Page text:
5 Johnny B. Badd
Marc Mero, a former Golden Gloves boxer from western New York, debuted in WCW with one of the most outlandish and effeminate gimmicks in pro wrestling history. Created by booker Dusty Rhodes, Mero became Johnny B. Badd, a wrestler whose name was based on a Chuck Berry hit from the 1950s. Badd was nothing less than a Little Richard lookalike. Badd copied the mannerisms and the theatrics of the rock and roller. He also had a habit of shooting confetti from a hand canon. Despite the fact that the gimmick was based on musicians that had been huge almost forty years prior, Johnny B. Badd worked in early 1990s WCW and Mero won the WCW World Television title three times.
According to various shoot interviews, Vince McMahon loved the Johnny B. Badd character so much that he offered Mero a lucrative contract to join the WWE in 1996. Because WCW owned the gimmick, Mero became "Wildman" and won the Intercontinental title. Unfortunately for Mero, WWE's writers were more interested in his wife Sable. By the time of the Attitude Era, Sable was a star and Mero was a punchline.
Scott Levy is rightfully recognized as one of the geniuses of pro wrestling. Raven is the apex of Levy's talents. After a run of terrible gimmicks, including the Florida surfer Scotty Flamingo and the preppy WWE manager Johnny Polo, Levy went down to ECW and became Raven--a nihilistic, depressed, and somewhat sociopathic character who quoted Edgar Allan Poe and headed his own cult called Raven's Nest.
As befitting ECW's interest in keeping their content edgy and up-to-date, Raven's gimmick was inspired by the grunge music genre. Raven not only referenced Kurt Cobain in some of his promos, but he even dressed like a stereotypical "slacker" in leather jackets, torn jeans, and flannel shirts. As if this wasn't enough, Raven frequently wore band T-shirts to the ring. Examples include the 1980s Goth rock band The Cult and heavy metal act Nevermore.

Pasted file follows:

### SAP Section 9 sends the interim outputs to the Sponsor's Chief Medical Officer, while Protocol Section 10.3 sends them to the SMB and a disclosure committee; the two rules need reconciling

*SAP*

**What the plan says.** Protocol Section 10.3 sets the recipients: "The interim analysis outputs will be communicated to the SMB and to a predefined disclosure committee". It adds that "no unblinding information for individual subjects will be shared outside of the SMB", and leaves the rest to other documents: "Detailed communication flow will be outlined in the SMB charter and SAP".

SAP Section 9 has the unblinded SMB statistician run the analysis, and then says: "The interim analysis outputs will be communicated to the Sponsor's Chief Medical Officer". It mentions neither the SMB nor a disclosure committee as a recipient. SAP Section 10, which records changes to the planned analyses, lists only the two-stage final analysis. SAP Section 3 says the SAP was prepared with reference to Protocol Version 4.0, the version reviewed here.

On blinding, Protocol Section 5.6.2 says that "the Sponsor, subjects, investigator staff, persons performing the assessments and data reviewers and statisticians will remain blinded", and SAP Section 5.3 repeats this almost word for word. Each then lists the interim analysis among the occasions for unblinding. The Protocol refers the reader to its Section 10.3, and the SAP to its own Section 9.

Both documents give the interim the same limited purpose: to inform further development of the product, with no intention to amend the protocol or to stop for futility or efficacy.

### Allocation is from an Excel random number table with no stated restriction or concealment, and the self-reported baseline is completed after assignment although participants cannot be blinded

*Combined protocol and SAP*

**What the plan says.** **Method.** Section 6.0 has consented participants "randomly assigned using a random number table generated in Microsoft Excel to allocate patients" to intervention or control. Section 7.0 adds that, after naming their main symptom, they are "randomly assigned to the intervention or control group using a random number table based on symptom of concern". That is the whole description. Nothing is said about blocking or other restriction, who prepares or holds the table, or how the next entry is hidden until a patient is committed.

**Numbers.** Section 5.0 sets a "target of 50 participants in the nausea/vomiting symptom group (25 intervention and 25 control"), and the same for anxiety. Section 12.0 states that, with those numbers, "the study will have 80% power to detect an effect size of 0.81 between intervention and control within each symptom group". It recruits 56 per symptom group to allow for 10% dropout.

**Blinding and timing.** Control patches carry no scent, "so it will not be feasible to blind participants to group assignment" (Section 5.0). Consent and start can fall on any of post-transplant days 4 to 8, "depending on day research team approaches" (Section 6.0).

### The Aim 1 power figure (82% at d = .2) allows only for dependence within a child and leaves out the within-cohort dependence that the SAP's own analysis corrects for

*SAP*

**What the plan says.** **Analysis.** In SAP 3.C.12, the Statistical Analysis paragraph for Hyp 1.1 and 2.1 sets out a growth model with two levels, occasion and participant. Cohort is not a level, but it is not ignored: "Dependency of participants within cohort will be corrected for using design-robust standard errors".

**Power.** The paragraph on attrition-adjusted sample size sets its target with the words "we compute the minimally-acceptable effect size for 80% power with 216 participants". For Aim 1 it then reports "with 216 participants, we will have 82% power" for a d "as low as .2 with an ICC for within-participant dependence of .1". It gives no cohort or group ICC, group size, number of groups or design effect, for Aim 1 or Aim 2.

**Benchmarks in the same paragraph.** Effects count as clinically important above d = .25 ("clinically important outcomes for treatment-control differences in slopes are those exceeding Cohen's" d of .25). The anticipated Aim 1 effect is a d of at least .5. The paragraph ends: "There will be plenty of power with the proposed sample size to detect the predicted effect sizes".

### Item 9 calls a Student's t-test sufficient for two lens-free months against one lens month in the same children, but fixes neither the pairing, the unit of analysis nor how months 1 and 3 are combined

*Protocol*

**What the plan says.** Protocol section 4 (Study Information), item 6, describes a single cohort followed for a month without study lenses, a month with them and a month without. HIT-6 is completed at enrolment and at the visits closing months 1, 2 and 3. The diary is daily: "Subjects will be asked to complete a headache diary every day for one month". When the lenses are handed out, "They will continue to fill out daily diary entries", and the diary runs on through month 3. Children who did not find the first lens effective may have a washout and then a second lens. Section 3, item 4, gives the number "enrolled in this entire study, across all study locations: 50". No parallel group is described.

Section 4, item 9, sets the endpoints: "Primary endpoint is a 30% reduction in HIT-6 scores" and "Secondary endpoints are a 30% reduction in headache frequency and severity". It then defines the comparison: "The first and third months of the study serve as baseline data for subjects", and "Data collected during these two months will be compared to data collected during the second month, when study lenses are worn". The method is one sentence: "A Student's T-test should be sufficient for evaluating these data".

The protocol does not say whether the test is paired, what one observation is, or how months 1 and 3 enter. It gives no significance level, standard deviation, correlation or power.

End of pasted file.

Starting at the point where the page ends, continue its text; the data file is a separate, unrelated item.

3 P.N. News
"Yo, baby, yo." That was P.N. News's main catchphrase. Long before John Cena, The Public Enemy, and PG-13, P.N. News was the original white rapper of pro wrestling. Paul Neu, as P.N. News, would rap in the ring before his matches while wearing a large gold chain around his neck and a hat that was sometimes cocked sideways. In the early 1990s, this is what WCW thought rappers looked like. Neu was not the world's greatest rapper, and for the most part, his gimmick was designed to be comical. Again, despite being so obviously ridiculous, the fans loved the chunky wordsmith.
P.N. News is Neu's most famous gimmick by far. Elsewhere, Neu, a native of Nebraska, wrestled the various independent promotions of Europe as Cannonball Grizzly. Neu even spent time in ECW as one of Da Baldies and wrestled on ECW pay-per-views where chairs were swung and tables were broken.
2 Jeff Jarrett
The son of legendaryMemphis promoter Jerry Jarrett, Jeff Jarrett was always tapped for stardom. During his early years in Memphis, Japan, and Puerto Rico, Jarrett played a typical blond babyface who wrestled clean and got the crowd on his side because he was so good. When he joined the WWE in 1992, he initially maintained his position as a babyface. But, by 1993, Jeff Jarrett became "Double J" and started working as a heel. His new gimmick saw Jarrett as an egomaniacal country music star.
Most likely based on singer Garth Brooks, who saw highpoint of his success during the early 1990s, the "Double J" gimmick was all about excess and bombast. With his light-up glasses and all-white suits, Jarrett epitomized the money making machine of Nashville. The WWE even gave Jarrett his own hit single and accompanying music video.
1 The Honky Tonk Man
Was there ever any doubt? Roy Wayne Farris struck gold when he became the Elvis impersonator known as The Honky Tonk Man. After perfecting his in-ring work in Memphis, Farris debuted in the WWE as The Honky Tonk Man in 1986. Originally a babyface, The Honky Tonk Man did his best work as a heel alongside manager Jimmy Hart. Hart, who been a member of the 1960s rock band The Gentrys, gave Farris's gimmick even more credibility.
To this day, The Honky Tonk Man's rockabilly theme entitled "Cool, Cocky, and Bad" remains one of the greatest WWE compositions of all time. As with Johnny B. Badd in WCW, the dated quality of The Honky Tonk Man's gimmick didn't seem to hurt him. Indeed, the former staple of the Royal Rumble event still holds the record for the longest single reign as the WWE Intercontinental champion. Not bad for a guy just aping Elvis.